In the midst of western downheartedness last week, I got a request to do some more editing work for Khwendo Kor [KK*] who are creating a booklet of case studies to show some of their work for women in the tribal areas of North West Pakistan. This particular set of studies is about the Gender Based Violence [GBV] that is widespread in that area. Or is it about an area and violence and dreadful experience? Well, yes, but also NO – I can also see this set of case studies as telling the story of the absolutely tremendous work that this dedicated NGO do every day, and the people who help and are helped and the gratitude, and the hope, and the sense that change for the better is possible, but no false notions that it will be either quick or easy. Just keep caring. Keep learning. Keep working. Deal with it, whatever it is, as best one can. [English speakers can join in here if you want to donate, or have time to be a friend of KK]
KK are local women and men, working throughout the area* about Human Rights for all, the 100%, not just women, and they work within a tribal culture that is mainly Muslim.
One of the things that I, an atheist by a sort of instinctive belief in death, have learned is that cultures come in all sorts of packages. There is no problem with Islam, or the teaching of the Koran, any more than there is a problem with Buddhism, Christianity, Judaism, Confucianism etc. There is instead a problem with those groups (cults, sects, fundamentalists) who cherry pick the wisdoms that are meant to be understood in spirit, holistically, not bit by biassed bit. KK are emotionally intelligent, and realistic, and so they work with beliefs and local custom, showing that Islam does indeed support rights, and it is a mistaken tradition that abuses, so they educate for change alongside redressing particular wrongs.
I am just a volunteer whose job is to make what is written in second language English more readable in natural English. Of course I can do it, and have the time, but some of the reading and editing of each case is only for the totally hard-hearted, requires a really weird state of mind, don’t feel anything, while I get on with it. [I remember crying buckets over Khaled Hosseini’s A Thousand Splendid Suns, and it is only a book about similar culture in neighbouring Afghanistan.]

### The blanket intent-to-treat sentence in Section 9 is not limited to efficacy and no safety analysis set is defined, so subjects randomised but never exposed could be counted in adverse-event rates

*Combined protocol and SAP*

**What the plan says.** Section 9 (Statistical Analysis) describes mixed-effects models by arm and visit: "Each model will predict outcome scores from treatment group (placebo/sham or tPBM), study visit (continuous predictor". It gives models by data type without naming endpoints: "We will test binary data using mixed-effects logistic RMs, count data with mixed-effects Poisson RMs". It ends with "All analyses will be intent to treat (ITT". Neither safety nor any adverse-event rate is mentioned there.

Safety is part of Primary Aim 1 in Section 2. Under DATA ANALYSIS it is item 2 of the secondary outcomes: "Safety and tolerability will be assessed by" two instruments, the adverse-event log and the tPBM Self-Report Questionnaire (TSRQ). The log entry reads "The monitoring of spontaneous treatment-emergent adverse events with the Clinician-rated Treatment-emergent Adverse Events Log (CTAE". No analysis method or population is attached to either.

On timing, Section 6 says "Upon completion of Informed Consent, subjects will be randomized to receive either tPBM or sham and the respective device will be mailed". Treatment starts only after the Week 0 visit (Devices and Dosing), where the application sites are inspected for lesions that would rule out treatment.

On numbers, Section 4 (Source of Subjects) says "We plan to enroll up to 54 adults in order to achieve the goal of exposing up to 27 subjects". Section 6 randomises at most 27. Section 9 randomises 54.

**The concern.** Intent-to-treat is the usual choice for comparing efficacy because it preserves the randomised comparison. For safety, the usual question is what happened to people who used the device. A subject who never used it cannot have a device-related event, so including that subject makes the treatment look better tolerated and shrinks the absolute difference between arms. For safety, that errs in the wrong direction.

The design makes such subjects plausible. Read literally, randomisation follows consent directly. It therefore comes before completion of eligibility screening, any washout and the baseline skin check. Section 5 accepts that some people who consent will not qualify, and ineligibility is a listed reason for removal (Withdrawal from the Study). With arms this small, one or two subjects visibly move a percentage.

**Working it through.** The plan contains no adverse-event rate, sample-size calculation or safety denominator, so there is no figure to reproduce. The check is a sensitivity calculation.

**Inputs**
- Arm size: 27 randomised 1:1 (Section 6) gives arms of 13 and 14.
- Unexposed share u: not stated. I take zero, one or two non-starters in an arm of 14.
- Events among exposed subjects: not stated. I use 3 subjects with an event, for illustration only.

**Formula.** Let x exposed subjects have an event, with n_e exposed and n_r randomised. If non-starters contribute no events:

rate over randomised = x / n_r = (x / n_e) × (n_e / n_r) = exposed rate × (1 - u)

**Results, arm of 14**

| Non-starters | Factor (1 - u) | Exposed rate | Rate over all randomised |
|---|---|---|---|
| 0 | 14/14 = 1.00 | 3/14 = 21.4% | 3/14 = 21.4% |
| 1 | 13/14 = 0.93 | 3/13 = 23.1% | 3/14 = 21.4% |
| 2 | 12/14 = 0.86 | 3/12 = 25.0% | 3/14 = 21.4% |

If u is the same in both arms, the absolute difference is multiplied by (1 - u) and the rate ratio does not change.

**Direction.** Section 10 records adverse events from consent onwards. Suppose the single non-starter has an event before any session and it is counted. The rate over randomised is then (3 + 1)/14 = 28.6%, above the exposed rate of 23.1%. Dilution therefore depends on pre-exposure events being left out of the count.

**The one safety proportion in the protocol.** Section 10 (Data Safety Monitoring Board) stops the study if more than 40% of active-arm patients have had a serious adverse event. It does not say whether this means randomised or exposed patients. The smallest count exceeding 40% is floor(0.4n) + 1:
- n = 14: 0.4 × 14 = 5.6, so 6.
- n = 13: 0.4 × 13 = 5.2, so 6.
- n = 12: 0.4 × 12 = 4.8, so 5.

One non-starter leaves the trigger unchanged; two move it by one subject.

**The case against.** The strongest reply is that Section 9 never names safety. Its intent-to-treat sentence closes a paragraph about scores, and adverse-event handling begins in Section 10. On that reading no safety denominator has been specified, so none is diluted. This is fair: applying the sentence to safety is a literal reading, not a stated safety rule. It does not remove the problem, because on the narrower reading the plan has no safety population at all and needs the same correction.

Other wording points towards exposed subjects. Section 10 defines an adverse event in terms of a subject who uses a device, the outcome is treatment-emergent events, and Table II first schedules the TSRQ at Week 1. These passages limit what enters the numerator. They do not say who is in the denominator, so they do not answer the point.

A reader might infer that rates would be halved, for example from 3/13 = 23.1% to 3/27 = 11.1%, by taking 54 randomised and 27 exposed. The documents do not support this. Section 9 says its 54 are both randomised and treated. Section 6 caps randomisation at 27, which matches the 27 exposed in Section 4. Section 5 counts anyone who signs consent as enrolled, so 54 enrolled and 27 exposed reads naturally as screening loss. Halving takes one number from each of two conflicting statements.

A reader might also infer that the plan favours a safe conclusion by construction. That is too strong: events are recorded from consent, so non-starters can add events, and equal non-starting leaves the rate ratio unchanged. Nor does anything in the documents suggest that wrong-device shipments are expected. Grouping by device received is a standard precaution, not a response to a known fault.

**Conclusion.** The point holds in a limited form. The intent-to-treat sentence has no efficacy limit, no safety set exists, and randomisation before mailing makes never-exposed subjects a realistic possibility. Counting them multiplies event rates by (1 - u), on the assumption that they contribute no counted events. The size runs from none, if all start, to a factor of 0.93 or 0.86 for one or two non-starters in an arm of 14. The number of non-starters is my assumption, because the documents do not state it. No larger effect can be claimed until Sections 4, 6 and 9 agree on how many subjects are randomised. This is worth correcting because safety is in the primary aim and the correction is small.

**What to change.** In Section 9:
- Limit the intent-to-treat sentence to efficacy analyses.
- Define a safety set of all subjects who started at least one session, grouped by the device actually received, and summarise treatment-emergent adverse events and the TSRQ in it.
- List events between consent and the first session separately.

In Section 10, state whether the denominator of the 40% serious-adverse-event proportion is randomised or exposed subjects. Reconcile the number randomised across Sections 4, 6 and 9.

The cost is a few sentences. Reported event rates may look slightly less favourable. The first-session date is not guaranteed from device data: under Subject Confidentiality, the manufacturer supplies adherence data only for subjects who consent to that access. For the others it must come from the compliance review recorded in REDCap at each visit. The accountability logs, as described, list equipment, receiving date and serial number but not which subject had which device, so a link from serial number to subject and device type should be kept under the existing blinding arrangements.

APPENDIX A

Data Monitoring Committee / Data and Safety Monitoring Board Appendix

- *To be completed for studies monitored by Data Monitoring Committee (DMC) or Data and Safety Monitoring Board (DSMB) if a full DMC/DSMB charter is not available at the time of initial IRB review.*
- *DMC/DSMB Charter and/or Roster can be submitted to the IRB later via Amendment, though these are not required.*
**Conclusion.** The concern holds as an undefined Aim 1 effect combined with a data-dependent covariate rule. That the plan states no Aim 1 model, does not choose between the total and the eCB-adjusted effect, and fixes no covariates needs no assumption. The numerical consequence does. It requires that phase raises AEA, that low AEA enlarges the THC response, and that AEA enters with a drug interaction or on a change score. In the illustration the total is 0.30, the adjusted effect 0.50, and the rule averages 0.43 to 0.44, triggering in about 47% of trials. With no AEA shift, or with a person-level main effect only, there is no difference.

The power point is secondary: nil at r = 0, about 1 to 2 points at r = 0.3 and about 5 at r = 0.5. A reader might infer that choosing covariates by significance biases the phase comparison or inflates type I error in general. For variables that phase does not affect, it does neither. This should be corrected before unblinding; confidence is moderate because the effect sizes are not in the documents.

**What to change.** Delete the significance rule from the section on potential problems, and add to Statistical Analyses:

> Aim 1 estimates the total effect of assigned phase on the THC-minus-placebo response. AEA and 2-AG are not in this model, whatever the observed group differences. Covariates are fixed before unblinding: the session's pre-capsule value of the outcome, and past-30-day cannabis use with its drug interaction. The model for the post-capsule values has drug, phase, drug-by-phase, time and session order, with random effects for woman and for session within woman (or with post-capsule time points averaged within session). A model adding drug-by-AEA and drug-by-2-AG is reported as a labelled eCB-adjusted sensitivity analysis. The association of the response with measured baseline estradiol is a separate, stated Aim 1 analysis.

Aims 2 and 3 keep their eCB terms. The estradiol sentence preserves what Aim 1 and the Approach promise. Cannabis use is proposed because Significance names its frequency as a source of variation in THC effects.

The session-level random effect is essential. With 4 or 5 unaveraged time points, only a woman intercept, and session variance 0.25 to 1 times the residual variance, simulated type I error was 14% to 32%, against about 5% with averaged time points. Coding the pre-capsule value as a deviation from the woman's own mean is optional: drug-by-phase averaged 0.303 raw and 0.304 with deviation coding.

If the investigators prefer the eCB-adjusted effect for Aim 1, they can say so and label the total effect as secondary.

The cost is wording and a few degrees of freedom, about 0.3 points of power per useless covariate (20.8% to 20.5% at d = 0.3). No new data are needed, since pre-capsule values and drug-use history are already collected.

So while I do a bit at a time, I get a re-charge of energy by getting out walking (and blogging of course). The photos are from Friday, Saturday, Sunday last week, about 4-5 in the evening, as the sun went down and the supermoon grew. There is a sunset, of course, but also, on the same evening, Friday, a 180 degree turn to face EAST where the sky is full of pink reflected light. I love it. On Saturday, at the same place, the boat left and massed crowds of gulls took wing. Those floating in rafts at the other side of the breakwater, ignore the boat. I am told there are fish all round the island at the moment, the gulls would know that. Sunday’s pictures are of the moon, same bit of sea, no gull rafts.
Hence the title of this post, because of all the feelings and differences, and viewpoints, and reflections, etc.
Focus collects from a wide view.
Don’t confuse it with cherry picking, or any other kind of narrow linear thinking. Don’t confuse it with ideology, seeking certainty, etc. You can’t focus if you are not first OPEN to the ‘all’ out there, as best as you can.
*Khwendo Kor (KK) is a Pashto language word means “Sisters’ Home”. It is a non-profit, non-partisan organization registered in 1993 under the societies Act 1860 (Registration # 2614/5/2280). It was set up in response to an urgent need expressed by women for a forum to address their issues; it has developed into a sisterhood, guiding women to take practical steps for the betterment of themselves and their families. They work in Khyber Pakhtunkhwa, one of Pakistan’s four provinces, and the Federally Administered Tribal Areas (FATA), now with 7 regional and project offices, besides a Head office in Peshawar and a Liaison Office in Islamabad. There is an international partner organization, UK Friends of Khwendo Kor (FROK) which was established in 2001 and is registered in UK as a charity. FROK volunteers assist KK in various activities including consultancy, fundraising and help in establishing strategic contacts. Recently KK has also initiated the concept of Friends of Pakistan.